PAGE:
The State reportedly learned that if a person shows up at the jail with the bail amount in cash, Howarth would be released without an inquiry into the source of the cash, regardless of the Court’s order banning third party bail.
Due to concern that he might be able to convince another party to post cash bail, Attorney General Janet Mills requested that if someone were to show up with the money, Howarth would be held until a hearing could be held to determine if the money is from a third party.
According to court documents, Howarth has an extensive history of defrauding people he befriends through scam investments in clothing inventory resale. He has a multitude of convictions in Massachusetts, including 30 larceny convictions. Howarth spent four years in prison for those offenses.
Ongoing health issues led Howarth to continue his case to allow for him to be treated at area hospitals periodically throughout his initial incarceration, with diabetes being blamed for many of the problems affecting him.
More than 300 pages of medical records for Howarth from February 2017 to December 2017, were reviewed by the State. Both Howarth’s age and physical condition were factors considered in his sentencing.
Howarth is known to go by several aliases, including Robert Chiofolo, Robert Kim Lee, and Robert Sachs, according to court documents.
Though a sentence of 10 years was recommended by both parties, Howarth’s attorneys asked the Court to suspend all but 42 months of the sentence. They wrote that though prison time is difficult for everyone, it is exceptionally hard on the elderly, chronically ill, and on those lacking mobility.
Ruffner wrote that any sentence will have a disproportionately greater effect on Howarth than on a healthy individual.
A number of Howarth’s victims wrote victim impact statements to the court, many including details of how Howarth ensnared them in his deception.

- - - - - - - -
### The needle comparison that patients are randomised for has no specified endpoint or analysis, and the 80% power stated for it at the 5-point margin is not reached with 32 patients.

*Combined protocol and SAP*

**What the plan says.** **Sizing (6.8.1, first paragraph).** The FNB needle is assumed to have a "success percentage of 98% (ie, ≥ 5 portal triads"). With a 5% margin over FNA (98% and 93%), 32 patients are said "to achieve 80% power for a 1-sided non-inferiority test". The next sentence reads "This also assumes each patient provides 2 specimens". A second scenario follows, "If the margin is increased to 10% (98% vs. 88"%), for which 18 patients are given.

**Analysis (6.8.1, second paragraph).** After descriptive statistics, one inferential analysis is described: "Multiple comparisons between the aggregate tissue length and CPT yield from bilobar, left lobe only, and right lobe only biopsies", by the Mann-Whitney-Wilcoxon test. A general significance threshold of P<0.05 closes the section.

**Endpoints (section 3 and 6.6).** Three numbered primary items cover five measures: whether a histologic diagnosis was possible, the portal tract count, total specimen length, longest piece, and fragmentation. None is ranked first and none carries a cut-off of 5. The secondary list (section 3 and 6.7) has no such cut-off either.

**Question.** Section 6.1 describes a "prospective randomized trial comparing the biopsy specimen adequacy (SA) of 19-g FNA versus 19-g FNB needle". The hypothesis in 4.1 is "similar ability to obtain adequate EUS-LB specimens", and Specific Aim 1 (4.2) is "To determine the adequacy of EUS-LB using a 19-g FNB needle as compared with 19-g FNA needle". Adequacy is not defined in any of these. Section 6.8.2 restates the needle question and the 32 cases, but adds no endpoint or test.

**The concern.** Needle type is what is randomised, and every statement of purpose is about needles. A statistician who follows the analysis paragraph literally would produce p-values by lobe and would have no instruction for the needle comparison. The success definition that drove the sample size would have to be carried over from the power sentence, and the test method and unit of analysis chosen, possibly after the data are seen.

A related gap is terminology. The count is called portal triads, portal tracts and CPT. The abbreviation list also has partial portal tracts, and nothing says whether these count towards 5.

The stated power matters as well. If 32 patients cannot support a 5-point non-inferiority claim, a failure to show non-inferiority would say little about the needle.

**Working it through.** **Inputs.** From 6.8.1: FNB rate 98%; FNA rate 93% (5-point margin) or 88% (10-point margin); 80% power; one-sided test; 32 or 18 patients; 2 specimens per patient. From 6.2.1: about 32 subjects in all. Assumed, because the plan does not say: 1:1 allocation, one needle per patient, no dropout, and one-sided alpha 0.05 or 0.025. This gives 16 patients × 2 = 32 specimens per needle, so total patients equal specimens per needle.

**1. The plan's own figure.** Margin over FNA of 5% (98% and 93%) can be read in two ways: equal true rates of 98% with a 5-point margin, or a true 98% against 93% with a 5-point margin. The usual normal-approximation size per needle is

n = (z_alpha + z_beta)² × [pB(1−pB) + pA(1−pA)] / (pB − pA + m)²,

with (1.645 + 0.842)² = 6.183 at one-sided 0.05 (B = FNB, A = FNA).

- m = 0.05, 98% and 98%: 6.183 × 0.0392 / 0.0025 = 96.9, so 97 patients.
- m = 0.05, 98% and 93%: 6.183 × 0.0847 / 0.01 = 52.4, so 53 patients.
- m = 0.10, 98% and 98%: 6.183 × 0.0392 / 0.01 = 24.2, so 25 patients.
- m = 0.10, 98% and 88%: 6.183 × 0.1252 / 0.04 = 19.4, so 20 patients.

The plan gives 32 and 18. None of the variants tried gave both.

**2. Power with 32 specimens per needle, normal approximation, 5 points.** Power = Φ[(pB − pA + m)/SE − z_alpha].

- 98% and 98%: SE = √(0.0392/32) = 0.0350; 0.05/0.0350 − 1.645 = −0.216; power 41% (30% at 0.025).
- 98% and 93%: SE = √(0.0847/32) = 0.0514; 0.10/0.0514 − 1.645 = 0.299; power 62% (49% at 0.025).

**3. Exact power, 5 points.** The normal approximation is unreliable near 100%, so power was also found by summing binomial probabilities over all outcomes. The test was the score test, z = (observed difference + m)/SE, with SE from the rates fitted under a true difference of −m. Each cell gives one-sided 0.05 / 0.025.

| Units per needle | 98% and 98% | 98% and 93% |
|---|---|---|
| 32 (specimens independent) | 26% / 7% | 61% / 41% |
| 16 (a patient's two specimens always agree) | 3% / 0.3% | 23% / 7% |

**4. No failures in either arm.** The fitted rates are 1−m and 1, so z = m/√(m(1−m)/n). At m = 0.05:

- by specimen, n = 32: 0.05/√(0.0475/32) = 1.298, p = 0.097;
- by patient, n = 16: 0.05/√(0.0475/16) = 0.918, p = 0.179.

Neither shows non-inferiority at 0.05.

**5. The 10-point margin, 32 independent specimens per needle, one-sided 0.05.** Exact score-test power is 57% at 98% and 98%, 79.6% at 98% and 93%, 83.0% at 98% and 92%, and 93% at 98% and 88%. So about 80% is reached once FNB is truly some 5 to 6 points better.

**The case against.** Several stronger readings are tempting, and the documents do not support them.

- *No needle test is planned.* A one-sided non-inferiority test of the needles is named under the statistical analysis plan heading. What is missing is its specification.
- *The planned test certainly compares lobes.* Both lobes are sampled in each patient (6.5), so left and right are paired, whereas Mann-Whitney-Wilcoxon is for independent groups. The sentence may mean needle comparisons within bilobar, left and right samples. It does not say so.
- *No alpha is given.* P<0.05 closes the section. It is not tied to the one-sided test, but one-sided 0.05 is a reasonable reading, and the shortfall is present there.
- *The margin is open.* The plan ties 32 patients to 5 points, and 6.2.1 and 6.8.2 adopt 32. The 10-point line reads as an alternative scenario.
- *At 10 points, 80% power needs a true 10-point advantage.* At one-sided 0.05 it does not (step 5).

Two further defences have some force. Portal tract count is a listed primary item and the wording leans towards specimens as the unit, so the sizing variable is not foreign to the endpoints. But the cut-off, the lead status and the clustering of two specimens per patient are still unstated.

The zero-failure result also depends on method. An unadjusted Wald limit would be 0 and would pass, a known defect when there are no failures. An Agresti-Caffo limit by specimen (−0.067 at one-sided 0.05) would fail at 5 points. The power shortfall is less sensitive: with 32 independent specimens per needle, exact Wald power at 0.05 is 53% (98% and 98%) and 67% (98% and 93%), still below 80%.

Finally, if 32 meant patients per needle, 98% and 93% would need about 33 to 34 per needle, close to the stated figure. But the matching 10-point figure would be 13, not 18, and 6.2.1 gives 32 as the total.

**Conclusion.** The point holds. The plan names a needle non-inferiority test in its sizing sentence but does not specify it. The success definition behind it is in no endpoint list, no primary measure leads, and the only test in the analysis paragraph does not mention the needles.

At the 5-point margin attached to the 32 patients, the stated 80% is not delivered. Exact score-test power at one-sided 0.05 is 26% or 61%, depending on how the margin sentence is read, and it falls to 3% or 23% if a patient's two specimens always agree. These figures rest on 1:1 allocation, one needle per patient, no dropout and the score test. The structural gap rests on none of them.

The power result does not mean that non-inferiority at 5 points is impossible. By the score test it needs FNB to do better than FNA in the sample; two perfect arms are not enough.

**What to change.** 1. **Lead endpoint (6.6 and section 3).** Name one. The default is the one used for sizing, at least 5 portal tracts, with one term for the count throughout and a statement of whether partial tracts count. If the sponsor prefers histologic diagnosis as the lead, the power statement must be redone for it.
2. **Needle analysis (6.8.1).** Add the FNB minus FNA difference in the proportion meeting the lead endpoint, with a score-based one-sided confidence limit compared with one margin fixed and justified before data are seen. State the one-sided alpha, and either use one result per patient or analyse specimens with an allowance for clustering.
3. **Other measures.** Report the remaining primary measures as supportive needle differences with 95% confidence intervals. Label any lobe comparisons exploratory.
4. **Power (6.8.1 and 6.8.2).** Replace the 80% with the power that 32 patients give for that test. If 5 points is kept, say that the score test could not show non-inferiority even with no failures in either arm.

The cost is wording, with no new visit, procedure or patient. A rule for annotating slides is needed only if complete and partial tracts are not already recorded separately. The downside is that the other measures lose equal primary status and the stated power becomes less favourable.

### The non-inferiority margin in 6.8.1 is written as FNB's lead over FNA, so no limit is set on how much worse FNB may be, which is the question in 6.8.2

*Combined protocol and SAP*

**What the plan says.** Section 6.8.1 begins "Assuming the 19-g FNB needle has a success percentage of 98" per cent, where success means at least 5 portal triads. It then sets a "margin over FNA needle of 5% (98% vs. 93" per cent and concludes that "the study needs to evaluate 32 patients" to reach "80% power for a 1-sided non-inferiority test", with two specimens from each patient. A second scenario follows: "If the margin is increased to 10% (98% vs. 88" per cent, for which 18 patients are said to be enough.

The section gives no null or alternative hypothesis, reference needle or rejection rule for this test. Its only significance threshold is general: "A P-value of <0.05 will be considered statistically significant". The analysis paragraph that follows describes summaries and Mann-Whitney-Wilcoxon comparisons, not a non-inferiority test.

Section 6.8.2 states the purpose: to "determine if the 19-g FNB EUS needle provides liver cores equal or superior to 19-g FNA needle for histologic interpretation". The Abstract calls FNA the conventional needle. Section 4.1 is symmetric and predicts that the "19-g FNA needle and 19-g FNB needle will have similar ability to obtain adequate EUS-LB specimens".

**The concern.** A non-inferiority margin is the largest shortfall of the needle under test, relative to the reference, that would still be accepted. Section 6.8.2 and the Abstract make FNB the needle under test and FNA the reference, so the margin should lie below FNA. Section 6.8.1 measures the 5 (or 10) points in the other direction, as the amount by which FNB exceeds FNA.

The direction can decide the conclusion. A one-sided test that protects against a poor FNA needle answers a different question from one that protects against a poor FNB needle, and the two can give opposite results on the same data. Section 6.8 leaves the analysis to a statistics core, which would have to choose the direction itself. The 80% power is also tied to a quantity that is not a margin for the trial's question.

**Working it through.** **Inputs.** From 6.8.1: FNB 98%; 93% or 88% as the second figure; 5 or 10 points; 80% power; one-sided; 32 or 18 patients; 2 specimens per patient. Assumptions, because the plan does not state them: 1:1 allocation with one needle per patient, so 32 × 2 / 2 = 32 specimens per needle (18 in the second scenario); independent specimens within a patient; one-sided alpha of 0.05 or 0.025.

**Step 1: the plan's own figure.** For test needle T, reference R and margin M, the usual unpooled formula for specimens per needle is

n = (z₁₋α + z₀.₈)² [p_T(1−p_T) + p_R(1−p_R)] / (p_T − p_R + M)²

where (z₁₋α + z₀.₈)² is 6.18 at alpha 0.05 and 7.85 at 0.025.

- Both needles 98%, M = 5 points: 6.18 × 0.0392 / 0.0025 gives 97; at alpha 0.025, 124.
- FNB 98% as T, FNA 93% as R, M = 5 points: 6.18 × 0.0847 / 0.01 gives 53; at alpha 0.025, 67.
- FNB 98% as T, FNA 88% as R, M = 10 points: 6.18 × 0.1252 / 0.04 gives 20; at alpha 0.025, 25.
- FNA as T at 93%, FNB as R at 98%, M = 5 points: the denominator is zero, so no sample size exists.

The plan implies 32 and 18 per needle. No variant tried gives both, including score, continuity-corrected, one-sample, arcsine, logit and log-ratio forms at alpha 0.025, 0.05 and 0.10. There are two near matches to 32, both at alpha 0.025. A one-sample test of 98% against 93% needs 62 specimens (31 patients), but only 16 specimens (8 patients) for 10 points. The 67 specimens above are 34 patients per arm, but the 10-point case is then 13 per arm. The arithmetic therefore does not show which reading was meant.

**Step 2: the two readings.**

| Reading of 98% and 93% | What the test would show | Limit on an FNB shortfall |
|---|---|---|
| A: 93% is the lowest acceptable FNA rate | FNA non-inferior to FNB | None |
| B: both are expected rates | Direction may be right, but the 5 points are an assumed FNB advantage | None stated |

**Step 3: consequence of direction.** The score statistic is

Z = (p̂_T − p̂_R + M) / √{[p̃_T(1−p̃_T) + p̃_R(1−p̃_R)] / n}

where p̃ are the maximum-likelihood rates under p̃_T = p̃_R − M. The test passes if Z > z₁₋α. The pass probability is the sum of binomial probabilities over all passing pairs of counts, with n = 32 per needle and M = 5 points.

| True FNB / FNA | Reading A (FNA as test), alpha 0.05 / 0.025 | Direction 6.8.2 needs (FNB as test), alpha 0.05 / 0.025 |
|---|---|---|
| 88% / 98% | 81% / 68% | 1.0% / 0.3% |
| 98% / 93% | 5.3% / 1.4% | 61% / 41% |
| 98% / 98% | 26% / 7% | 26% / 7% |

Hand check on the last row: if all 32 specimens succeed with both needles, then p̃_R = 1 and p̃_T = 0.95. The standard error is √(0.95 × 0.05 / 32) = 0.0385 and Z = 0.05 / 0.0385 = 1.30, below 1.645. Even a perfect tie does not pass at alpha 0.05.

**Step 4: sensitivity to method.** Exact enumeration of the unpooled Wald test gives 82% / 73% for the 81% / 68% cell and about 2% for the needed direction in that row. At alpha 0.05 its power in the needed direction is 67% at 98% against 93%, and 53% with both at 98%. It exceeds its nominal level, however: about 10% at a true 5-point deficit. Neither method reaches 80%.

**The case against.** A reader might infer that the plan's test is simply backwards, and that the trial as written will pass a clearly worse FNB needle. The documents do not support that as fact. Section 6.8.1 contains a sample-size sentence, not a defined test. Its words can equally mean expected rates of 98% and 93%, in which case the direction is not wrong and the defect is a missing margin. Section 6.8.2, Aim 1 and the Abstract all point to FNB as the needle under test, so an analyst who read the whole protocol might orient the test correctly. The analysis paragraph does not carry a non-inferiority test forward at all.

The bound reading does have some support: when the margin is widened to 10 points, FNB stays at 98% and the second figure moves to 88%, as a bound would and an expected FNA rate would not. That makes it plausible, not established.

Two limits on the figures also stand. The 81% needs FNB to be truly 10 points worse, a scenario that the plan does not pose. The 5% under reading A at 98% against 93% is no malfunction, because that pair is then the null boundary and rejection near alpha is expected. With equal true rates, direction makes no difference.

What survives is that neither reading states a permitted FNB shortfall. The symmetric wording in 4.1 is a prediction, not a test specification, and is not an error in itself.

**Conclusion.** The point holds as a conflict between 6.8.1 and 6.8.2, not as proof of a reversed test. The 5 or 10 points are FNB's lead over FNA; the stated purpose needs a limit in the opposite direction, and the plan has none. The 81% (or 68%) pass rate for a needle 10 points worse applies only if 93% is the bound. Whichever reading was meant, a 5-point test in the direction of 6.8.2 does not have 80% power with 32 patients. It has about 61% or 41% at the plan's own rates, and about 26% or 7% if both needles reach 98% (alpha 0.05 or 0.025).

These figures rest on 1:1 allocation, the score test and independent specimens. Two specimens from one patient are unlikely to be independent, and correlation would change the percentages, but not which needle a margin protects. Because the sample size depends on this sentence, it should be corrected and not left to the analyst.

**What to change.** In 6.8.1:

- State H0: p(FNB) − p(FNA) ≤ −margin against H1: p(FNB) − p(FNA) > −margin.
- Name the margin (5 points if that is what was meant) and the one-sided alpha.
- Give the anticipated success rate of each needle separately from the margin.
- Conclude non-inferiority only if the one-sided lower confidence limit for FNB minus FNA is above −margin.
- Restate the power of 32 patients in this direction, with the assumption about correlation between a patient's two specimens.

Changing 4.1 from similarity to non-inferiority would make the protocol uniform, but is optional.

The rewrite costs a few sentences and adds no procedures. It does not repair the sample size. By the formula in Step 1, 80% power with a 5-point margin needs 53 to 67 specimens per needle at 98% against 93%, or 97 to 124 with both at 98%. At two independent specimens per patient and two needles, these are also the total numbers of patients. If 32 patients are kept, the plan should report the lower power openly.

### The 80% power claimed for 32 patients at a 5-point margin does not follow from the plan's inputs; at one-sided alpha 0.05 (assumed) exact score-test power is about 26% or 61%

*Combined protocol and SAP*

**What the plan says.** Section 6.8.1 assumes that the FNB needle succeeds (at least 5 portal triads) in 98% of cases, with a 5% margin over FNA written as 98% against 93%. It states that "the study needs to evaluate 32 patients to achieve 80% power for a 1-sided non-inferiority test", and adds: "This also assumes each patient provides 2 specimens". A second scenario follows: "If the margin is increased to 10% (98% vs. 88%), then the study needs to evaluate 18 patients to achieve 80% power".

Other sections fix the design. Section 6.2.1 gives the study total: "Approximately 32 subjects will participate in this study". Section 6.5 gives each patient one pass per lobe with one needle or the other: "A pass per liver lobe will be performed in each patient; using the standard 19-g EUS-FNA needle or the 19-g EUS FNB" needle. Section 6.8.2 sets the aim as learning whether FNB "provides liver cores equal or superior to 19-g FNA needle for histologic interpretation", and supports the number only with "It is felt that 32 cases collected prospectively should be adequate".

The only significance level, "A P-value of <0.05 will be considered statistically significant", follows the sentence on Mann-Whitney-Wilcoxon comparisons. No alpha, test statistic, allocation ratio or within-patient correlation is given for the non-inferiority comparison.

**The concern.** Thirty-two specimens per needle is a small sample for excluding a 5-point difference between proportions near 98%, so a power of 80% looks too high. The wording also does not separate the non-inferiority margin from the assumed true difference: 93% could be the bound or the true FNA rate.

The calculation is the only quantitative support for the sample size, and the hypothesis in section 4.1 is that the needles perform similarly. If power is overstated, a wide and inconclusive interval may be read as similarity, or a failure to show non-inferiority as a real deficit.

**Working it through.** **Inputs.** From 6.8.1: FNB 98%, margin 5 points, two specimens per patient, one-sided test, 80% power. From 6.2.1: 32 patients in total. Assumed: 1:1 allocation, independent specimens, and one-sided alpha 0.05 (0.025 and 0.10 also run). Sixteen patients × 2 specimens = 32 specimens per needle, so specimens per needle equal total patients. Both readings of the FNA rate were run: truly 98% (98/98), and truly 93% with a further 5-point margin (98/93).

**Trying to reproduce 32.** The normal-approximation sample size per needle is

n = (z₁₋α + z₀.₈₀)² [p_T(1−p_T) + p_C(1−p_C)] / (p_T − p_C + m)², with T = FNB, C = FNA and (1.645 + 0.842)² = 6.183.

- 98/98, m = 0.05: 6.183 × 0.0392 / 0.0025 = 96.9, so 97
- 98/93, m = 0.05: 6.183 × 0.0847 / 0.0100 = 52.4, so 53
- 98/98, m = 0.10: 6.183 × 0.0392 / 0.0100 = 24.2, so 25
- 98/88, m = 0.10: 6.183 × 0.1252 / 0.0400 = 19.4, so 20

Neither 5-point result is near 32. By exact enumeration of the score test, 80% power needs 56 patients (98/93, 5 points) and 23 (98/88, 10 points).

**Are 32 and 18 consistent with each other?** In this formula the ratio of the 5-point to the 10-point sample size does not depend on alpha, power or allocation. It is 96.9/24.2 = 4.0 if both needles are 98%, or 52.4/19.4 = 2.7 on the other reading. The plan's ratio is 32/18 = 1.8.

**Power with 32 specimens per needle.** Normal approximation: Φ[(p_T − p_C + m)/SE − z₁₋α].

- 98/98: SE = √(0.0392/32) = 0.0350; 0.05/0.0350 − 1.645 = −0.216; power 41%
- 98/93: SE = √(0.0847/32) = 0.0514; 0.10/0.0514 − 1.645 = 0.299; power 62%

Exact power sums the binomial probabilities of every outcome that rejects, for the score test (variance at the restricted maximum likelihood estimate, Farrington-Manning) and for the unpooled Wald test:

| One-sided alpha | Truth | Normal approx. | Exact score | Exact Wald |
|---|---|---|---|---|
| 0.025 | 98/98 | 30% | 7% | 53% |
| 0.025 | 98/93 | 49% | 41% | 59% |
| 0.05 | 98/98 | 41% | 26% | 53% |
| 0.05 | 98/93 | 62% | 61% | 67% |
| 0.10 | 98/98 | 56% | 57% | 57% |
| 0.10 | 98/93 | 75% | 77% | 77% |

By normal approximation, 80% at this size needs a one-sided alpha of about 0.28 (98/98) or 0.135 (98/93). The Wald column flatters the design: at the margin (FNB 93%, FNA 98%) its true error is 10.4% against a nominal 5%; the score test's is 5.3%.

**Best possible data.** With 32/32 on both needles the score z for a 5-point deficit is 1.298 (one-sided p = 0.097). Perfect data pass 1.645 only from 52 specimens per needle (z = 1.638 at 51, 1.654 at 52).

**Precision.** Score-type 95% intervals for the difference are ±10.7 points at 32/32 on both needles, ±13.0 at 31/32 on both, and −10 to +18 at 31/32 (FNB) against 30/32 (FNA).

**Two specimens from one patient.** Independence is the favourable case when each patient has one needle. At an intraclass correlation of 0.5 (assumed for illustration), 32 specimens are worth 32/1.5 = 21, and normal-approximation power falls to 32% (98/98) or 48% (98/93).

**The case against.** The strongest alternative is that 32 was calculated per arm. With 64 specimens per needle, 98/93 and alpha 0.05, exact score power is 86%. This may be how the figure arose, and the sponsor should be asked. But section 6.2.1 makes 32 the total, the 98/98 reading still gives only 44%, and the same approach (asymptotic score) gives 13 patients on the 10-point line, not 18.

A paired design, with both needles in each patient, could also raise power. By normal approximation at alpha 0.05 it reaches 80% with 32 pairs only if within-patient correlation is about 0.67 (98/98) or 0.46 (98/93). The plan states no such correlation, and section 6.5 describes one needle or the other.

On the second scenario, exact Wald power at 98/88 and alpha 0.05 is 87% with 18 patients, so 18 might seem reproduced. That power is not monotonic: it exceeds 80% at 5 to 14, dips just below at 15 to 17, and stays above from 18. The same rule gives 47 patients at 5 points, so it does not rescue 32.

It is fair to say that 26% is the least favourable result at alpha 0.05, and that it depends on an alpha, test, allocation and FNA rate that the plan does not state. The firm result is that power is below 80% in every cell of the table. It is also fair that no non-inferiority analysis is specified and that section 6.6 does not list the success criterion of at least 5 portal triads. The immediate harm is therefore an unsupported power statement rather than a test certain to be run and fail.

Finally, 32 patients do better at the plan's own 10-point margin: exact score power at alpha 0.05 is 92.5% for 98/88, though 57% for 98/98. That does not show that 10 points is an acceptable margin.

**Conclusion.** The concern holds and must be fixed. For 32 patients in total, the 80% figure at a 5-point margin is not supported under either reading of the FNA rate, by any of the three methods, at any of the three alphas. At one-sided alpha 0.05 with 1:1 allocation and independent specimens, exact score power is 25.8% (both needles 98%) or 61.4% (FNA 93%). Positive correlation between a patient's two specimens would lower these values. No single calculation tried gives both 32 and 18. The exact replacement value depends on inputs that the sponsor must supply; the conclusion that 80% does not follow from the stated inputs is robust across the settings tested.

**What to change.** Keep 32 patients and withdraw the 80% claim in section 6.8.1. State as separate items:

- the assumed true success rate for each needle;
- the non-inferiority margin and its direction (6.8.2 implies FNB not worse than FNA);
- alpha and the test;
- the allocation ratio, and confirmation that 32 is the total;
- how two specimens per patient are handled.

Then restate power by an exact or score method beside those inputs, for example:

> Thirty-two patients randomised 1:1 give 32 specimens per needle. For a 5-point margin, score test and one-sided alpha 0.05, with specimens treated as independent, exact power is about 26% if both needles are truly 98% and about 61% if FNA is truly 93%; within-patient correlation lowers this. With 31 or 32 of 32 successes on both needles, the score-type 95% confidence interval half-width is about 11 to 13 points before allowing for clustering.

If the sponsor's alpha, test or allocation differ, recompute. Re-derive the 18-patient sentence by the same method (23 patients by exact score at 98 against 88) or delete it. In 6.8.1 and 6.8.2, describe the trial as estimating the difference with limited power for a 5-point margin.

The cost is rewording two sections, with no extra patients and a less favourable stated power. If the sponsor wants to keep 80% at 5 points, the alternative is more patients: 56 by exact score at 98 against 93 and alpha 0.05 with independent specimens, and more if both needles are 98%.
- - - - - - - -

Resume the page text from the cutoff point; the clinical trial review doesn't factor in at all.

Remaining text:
Meeting victims in a wide variety of ways, Howarth had a track record of ingratiating himself into people’s lives via the smallest contact, be it a haircut, or having someone help him carry a carpet, documents said. Howarth would then spin a tale about a New York City company he was in the process of selling and other business ventures in order to solicit funds, which he assured investors would yield quick and high returns.
He met one couple after the woman identifying herself as his wife secured housing for the duo at a second home owned by his eventual victims. The woman told the couple that her husband would soon be joining her after he finished selling his clothing business in New York City. In reality, Howarth was finishing a Massachusetts prison sentence for larceny by false pretenses.
After his arrival, Howarth, who introduced himself as Bob James, became friends with his future victims, eventually telling them that they could make great returns by buying “leftover” clothing from the prior season for pennies on the dollar, then reselling items in a different market.
The victims were offered the opportunity to invest in the scheme in February 2009; Howarth would purchase cashmere sweaters he could acquire for $25 each due to a connection, which would then be shipped to California to be sold for double or triple the cost.
The couple invested a total of $76,250 over the course of several months and multiple “investment opportunities” from different clothing brands.
Once the couple began to question where the returns were, they said returns “slowly started to dribble in,” totaling just $25,300 out of their total investment, leaving over $50,000 still owed.
With time they began to suspect these payments might be coming at the expense of other investors.
Eventually, Howarth simply disappeared, vacating the home he had rented without a word. It was at this point others began to come forward and the couple learned there were more victims of Howarth’s schemes.
Howarth met another victim during his stay in Searsport when the owner of a local hair salon cut his hair. He told the woman and her husband that he stood to receive a few million dollars when he settled the sale of his New York City clothing company and that while he was awaiting the sale he was looking for investors.